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Electric Vehicles: The Case for (and Against) Incentives

Fortnightly Magazine - April 15 1996

mind. For example, feebates could be selected to 1) reflect the relative emissions from the different vehicles, 2) to boost EV sales to a particular target, or 3) to ensure that revenues from fees would cover rebates paid to EV owners.

Feebates are attractive in theory, but it is important to look closely at the practical aspects of running a feebate program from one year to the next. In a 1995 article in System Dynamics Review, I looked at feebates through the eyes of a California state official who would face the challenge of running such a program. The article describes a model developed to simulate the impact of feebates on vehicle sales, on the utility system, and on the emission of air pollutants. The computer simulations showed that a simple feebate could put the state government in financial trouble. The simulations also showed that California would find it extremely difficult to dig itself out of the financial hole by adjusting feebates after problems arose.

Nevertheless, computer simulations indicate that these difficulties can be avoided if the state is willing to give the fund manager some latitude in running the program. It should be possible to keep a feebate program in the black if the state allows the fund manager to build a cushion in the early years of the program. The state must also allow the fund manager to alter the size of the fees or rebates on an annual basis. And finally, the state should not expect that the fund manager will necessarily keep the sum of the fee and the rebate fixed at an estimate of the environmental value of the EV. The most important conclusion from the feebate analysis is that it is possible to control a feebate system using readily available information. In other words, "crystal ball" forecasts of EV sales are not required for the state to run the program.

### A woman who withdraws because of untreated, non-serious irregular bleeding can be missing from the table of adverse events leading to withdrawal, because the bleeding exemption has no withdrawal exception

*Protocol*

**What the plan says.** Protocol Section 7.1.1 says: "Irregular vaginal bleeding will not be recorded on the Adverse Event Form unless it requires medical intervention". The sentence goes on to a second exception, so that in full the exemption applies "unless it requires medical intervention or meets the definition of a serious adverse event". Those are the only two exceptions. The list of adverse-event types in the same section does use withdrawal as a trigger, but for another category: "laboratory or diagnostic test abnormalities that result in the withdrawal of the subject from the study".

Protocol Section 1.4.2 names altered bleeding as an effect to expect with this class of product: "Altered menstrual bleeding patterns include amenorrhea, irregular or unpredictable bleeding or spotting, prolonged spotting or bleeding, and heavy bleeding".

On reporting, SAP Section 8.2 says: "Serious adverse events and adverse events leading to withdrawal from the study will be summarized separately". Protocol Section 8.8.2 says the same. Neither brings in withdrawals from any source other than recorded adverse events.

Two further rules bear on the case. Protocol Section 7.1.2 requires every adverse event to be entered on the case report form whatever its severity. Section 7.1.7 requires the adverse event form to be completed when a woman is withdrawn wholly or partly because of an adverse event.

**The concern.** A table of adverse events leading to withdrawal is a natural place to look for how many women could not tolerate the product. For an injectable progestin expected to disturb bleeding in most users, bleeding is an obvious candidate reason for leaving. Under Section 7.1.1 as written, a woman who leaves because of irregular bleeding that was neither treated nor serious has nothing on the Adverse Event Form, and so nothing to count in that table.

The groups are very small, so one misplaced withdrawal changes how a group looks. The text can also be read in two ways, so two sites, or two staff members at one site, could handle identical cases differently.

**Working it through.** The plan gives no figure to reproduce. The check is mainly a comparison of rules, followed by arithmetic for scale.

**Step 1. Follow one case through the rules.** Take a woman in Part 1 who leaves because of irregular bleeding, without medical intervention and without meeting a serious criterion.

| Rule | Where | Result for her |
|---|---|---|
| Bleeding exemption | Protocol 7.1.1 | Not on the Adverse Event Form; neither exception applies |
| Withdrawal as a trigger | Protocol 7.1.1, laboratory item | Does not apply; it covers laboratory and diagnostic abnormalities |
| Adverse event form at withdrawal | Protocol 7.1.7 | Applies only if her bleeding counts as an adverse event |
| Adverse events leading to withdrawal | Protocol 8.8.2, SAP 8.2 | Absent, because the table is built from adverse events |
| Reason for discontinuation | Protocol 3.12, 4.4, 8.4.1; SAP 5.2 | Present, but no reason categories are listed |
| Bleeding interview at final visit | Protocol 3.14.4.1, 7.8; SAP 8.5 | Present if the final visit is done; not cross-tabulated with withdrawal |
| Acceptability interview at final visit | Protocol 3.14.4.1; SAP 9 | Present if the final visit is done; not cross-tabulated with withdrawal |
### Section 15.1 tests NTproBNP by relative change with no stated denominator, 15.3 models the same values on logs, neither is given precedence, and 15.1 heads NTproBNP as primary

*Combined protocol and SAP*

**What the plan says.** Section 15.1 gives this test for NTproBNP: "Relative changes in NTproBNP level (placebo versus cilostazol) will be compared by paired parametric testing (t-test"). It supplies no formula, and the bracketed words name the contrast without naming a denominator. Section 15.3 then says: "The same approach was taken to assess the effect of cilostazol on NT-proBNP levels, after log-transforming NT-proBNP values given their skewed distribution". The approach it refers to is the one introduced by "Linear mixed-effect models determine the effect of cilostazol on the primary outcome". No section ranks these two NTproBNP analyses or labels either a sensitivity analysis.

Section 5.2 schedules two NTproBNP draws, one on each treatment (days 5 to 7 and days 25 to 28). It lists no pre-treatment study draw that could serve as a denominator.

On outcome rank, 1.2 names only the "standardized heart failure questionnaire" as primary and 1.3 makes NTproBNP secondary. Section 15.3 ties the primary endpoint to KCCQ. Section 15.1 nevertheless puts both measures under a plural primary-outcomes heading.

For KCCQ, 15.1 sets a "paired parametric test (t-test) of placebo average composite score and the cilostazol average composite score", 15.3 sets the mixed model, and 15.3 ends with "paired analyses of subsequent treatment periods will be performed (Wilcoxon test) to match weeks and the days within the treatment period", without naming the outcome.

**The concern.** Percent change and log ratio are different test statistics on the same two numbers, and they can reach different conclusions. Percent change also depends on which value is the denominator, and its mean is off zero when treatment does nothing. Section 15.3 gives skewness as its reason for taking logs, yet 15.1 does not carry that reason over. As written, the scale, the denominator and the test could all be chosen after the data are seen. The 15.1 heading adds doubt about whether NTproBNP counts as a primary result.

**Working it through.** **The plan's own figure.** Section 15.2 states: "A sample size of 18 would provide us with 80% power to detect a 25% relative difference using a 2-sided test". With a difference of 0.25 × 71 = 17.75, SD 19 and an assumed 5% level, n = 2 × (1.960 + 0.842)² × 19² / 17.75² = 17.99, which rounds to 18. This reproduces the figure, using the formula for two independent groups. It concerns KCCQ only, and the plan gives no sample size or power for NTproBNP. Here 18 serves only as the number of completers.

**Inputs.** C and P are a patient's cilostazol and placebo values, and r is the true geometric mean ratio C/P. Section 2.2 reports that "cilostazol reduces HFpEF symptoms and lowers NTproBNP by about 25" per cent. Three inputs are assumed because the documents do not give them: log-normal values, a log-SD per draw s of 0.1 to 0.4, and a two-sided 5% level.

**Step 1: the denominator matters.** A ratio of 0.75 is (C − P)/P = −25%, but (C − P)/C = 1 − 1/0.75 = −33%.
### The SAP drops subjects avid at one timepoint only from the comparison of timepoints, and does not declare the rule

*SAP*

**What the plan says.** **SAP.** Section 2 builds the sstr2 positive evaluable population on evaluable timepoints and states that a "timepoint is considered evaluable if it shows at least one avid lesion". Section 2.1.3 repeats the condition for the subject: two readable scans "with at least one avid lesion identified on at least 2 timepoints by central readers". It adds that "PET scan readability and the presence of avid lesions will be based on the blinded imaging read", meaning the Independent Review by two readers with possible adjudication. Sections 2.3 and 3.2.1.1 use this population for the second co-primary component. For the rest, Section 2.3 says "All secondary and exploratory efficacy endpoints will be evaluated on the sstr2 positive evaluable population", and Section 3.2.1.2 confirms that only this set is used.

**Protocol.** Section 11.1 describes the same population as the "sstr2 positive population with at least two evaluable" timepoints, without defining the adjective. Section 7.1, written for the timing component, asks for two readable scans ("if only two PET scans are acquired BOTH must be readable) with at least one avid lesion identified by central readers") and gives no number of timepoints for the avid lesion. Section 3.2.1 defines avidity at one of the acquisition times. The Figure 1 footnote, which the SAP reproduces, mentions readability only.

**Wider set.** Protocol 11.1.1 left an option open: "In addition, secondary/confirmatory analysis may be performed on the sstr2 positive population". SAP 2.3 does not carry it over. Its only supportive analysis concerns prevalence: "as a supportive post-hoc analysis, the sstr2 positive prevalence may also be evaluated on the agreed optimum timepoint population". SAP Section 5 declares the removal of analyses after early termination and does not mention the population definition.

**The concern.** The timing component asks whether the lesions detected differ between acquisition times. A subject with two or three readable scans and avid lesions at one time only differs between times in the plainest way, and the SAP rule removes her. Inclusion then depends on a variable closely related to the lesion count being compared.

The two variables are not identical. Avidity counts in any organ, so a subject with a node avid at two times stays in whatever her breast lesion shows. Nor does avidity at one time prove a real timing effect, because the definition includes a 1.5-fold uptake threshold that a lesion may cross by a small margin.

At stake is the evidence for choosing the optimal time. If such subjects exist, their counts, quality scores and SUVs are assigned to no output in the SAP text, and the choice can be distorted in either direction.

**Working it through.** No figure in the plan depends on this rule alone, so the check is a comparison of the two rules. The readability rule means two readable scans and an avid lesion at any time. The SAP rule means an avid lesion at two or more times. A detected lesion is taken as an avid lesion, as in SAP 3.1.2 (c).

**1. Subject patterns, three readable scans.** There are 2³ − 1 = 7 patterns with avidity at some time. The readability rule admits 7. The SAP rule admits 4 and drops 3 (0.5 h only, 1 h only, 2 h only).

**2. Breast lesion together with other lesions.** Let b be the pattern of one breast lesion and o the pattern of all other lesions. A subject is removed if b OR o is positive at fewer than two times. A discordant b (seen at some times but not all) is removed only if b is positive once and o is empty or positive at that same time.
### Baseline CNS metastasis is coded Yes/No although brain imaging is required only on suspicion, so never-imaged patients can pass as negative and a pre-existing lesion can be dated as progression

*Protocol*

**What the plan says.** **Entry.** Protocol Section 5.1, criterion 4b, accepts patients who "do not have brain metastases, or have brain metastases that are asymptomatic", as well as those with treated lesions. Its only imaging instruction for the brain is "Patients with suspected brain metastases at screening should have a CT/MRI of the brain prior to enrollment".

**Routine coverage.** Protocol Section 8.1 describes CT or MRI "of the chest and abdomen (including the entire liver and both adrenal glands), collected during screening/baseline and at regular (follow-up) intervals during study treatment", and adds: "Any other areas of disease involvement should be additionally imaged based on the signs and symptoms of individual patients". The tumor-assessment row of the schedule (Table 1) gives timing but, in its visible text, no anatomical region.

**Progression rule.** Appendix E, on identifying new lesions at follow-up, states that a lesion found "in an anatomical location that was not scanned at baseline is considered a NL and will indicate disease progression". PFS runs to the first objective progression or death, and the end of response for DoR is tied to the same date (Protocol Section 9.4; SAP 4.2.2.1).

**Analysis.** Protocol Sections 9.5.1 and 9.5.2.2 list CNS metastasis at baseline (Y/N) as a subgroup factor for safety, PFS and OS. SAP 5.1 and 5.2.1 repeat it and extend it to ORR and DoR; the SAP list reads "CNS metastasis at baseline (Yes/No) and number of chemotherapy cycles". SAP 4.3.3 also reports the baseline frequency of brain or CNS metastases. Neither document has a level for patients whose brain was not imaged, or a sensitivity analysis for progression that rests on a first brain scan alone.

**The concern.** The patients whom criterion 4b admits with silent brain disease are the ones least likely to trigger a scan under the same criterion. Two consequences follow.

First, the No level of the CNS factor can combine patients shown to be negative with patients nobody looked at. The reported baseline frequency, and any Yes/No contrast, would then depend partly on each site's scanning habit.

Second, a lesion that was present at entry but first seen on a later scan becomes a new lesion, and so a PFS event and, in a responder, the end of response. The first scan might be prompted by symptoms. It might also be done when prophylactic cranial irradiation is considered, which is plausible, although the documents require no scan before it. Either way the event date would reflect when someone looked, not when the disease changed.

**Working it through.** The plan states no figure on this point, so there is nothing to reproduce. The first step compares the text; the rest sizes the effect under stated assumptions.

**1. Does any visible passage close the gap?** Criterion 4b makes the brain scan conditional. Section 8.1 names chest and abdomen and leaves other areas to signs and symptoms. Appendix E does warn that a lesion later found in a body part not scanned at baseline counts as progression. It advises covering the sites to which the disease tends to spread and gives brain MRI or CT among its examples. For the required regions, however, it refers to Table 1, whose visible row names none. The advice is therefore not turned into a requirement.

In sum, feebates have drawn praise by energy experts for their flexibility in a market marked by rapid technological change. Utility managers and regulators who are reluctant to see higher electric rates from utility incentives would do well to support feebates as an alternative approach to encourage the sale of cleaner vehicles. t

Andrew Ford is associate professor of environmental science and regional planning at Washington State University, and has worked extensively in simulation modeling on energy and environmental issues in the West. Dr. Ford initiated the research described here while at the Systems Management Department of the University of Southern California.

 

Bibliography

1. California Air Resources Board, Mobile Source Division (Staff Report), "Proposed Amendments to the ZEV Requirements for Passenger Cars and Light-Duty Trucks," Feb. 9, 1996.

2. Cross, Phillip S. "NGVs-Are Ratepayer Subsidies Appropriate?" Public Utilities Fortnightly , May 1, 1995, p. 42.

3. Dabels, John, General Motors Corp., "Environmental Requirements and the Impact Prototype Vehicle," International Conference on the Urban Electric Vehicle, Stockholm, May 1992.

4. DeCicco, John, "Feebates for Fuel Economy," report of the American Council for an Energy Efficient Economy, September 1992.

5. Evolution, Monthly Newsletter of the Electric Vehicle